I think everyone has a crisis moment. The moment when everything suddenly seems impossible in your life and you turn to the one thing that’s always been there for you. Alcohol. 

It’s not like it’s hard drugs, you tell yourself. Everyone drinks! It’s just how I socialise… That sentiment and excuse gets hollower and hollower the more you drink. But, the heavier the drinking, the heavier the burdens become. It just overloads your ability to deal with the negative stimuli around you.

Your work colleague start to notice your change in behaviour that’s when you start performing a new personality, because no one can know how much you are struggling. Forcing smiles and laughter because it’s easier than the cold, sad truth. That’s what you tell yourself, anyway. Previously, work was a haven where people didn’t know you very well, and kept to themselves. Now, however, they’re on the alert for you. Well-meaning, but frustrating to you. The desire to isolate yourself during times of trouble is not an unexplainable or unprecedented phenomenon. But it’s hard.

You have to be kinder to yourself.

The people around you are there to help. We all know that trauma and depression and addiction are scary words and certainly can’t be solved overnight. That said, there’s something to be said for a cuppa and chat with your friend in a clean, warm room that isn’t your own house. You can drop the forced smiles and put down the drink for an evening to talk. Heavier drinking won’t lighten your load.

You’d be surprised by how a chat can make a difference. It stops the self-isolation, and gears your body and mind back into the groove of socialising and talking to other people.

Yes, it is ridiculously hard to have friends that may seem like they ahead of you. More successful. Higher up in their career field. In a longer-term relationship Living independently. Wealthier. Fitter. Just in general, better. 

While it may be the objective truth that someone’s job title is more senior than yours, or that they’ve been in a relationship for a greater number of days, it doesn’t really mean all that you may think it does. 

Why?

Well, for one, these things aren’t permanent states of being. Just like it’s unreasonable and counterintuitive to expect to be happy all the time, you can’t always be successful. You wouldn’t know the hills from the valleys without a bit of context. Therefore, and you don’t have to be a bad person for thinking this, people won’t always be successful. Neither will you. But you also won’t be where you are now, forever. Not by any means.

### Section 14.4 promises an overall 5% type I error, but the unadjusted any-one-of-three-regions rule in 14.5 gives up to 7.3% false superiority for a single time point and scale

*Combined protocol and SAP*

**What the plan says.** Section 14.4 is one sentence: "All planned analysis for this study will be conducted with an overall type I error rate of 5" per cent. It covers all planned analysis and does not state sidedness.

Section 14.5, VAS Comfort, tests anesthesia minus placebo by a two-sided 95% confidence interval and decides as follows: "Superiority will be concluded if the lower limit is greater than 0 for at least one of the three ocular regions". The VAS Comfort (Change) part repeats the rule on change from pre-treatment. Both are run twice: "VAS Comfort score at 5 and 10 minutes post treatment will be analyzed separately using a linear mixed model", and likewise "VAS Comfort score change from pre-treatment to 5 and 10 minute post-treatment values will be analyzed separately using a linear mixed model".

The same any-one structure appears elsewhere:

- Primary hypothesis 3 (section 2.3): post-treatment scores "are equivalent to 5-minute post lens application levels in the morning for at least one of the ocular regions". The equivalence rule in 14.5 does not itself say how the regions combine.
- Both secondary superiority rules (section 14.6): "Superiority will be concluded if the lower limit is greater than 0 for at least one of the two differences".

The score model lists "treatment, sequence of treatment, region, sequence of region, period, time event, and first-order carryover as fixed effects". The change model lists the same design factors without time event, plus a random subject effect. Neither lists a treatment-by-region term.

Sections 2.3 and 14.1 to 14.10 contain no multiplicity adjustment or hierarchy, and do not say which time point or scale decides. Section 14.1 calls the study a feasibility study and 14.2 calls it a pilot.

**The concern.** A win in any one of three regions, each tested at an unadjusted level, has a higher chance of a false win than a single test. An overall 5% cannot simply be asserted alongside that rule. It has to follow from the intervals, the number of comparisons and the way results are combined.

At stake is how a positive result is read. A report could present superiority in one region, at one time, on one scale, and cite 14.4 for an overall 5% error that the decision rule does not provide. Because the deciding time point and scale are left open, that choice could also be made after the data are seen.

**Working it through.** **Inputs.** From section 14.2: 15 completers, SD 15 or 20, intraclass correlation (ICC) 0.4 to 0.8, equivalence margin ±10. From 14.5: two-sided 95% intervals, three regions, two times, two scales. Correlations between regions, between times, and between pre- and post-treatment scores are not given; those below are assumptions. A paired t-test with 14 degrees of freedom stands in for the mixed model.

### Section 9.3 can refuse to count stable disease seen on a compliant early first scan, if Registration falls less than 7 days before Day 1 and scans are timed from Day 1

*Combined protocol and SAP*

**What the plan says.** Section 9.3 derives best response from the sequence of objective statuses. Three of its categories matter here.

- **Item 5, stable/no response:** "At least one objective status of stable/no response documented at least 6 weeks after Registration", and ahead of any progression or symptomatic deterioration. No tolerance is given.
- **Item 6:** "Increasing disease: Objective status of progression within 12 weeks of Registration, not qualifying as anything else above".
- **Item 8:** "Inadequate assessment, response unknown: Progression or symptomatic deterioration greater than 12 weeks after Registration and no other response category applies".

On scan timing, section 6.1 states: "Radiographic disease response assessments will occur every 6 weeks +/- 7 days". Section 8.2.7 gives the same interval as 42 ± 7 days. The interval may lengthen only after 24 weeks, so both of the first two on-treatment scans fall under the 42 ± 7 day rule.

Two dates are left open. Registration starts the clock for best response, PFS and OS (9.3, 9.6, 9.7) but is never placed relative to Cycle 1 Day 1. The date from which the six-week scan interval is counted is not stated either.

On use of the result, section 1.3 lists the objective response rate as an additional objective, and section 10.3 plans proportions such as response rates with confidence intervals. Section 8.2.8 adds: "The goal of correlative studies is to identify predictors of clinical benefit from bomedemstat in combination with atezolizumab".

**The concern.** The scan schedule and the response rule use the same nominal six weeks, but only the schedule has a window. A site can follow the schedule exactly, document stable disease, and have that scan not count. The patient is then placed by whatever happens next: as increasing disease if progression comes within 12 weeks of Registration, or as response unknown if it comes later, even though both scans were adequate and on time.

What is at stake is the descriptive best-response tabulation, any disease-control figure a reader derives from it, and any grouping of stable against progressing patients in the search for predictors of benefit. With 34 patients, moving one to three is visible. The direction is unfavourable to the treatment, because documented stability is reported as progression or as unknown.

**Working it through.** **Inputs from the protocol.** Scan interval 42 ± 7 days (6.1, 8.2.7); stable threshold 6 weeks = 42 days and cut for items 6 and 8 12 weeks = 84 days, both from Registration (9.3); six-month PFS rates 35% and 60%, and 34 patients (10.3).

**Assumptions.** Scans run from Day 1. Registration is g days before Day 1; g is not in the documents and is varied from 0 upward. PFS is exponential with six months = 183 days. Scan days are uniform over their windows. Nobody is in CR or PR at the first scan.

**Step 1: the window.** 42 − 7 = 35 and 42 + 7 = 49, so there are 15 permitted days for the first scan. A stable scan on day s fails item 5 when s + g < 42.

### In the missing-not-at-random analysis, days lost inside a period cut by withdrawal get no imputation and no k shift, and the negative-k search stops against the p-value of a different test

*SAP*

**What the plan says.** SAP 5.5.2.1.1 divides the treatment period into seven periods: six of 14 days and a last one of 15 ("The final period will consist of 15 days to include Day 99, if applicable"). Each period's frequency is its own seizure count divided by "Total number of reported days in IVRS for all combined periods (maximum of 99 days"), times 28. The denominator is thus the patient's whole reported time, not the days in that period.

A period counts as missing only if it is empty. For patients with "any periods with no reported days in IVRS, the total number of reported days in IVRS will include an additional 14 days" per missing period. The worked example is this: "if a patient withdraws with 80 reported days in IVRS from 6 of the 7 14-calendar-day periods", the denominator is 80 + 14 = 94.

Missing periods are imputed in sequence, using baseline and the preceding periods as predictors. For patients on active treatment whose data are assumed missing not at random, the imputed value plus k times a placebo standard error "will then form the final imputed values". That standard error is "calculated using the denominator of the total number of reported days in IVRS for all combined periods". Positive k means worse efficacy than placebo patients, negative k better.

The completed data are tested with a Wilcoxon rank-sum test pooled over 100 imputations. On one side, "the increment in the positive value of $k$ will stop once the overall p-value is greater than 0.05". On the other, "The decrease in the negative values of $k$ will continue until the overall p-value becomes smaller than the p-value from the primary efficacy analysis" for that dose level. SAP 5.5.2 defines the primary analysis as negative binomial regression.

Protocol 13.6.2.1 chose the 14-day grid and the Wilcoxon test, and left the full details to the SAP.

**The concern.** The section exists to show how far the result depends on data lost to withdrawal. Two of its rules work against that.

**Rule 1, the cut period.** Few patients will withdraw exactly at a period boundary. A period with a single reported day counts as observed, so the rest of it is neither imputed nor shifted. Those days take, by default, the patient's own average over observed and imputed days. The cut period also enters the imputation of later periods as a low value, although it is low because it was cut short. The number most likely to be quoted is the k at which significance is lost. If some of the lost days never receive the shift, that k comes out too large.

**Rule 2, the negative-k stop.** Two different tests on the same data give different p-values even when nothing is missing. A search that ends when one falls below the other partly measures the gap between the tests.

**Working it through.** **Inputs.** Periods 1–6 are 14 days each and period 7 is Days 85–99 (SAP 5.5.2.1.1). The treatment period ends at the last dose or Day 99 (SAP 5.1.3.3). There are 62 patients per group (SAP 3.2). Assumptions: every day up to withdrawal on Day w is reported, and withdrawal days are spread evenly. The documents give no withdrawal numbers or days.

Tell yourself this positive mantra every day. Emotions aren’t permanent and they don’t define you. You can succumb to them every now and then, we aren’t robots. But you need to also let people help you when you’re drowning. 

Therefore, instead of pretending to be fine and forcing fake work relationships with people you might be intimidated by, why not just ask them about their job? Be upfront, or just get to know the person more. Then they become a human being like you or me, not just a job title.

Therefore, it’s important to try to know your own limits, tendencies and hobbies so that you can step back to recognise your own goals and desires. Once you do so, you can lay out some achievable, reasonable goals and life markers that actually make sense to you. Your work colleagues want to help you, and it will help yourself to stop comparing yourself to them. To your friend who is more senior or better paid, or seems to have a better personal life. It’s all an illusion.

Everyone puts up a front to appear more impressive to those around them. 

The reality is that we’re all the same. We’re all humans, struggling, taking each day as it comes.

This isn’t the Game of Life, though. It doesn’t end with the highest scoring player winning when mum calls for you to set the table. 

So maybe try and put the bottle down and let your smile fade too. 

The people around you will still be there to help you.